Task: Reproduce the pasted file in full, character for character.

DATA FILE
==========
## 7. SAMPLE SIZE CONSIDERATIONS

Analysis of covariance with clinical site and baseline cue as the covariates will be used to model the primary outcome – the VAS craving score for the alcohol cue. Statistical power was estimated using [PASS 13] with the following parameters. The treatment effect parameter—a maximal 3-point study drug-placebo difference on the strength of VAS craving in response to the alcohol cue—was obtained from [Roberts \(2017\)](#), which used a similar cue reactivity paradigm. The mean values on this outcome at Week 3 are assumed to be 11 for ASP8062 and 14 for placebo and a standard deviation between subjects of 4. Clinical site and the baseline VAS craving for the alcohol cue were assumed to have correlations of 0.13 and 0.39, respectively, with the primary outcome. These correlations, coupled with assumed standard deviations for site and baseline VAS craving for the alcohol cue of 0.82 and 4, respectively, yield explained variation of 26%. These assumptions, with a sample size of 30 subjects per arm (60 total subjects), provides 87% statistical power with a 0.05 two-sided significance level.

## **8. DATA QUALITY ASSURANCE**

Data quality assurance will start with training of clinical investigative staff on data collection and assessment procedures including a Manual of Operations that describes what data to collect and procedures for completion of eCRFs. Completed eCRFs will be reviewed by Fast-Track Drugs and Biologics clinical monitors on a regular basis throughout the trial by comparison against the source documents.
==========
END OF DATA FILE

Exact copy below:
## 7. SAMPLE SIZE CONSIDERATIONS

Analysis of covariance with clinical site and baseline cue as the covariates will be used to model the primary outcome – the VAS craving score for the alcohol cue. Statistical power was estimated using [PASS 13] with the following parameters. The treatment effect parameter—a maximal 3-point study drug-placebo difference on the strength of VAS craving in response to the alcohol cue—was obtained from [Roberts \(2017\)](#), which used a similar cue reactivity paradigm. The mean values on this outcome at Week 3 are assumed to be 11 for ASP8062 and 14 for placebo and a standard deviation between subjects of 4. Clinical site and the baseline VAS craving for the alcohol cue were assumed to have correlations of 0.13 and 0.39, respectively, with the primary outcome. These correlations, coupled with assumed standard deviations for site and baseline VAS craving for the alcohol cue of 0.82 and 4, respectively, yield explained variation of 26%. These assumptions, with a sample size of 30 subjects per arm (60 total subjects), provides 87% statistical power with a 0.05 two-sided significance level.

## **8. DATA QUALITY ASSURANCE**

Data quality assurance will start with training of clinical investigative staff on data collection and assessment procedures including a Manual of Operations that describes what data to collect and procedures for completion of eCRFs. Completed eCRFs will be reviewed by Fast-Track Drugs and Biologics clinical monitors on a regular basis throughout the trial by comparison against the source documents.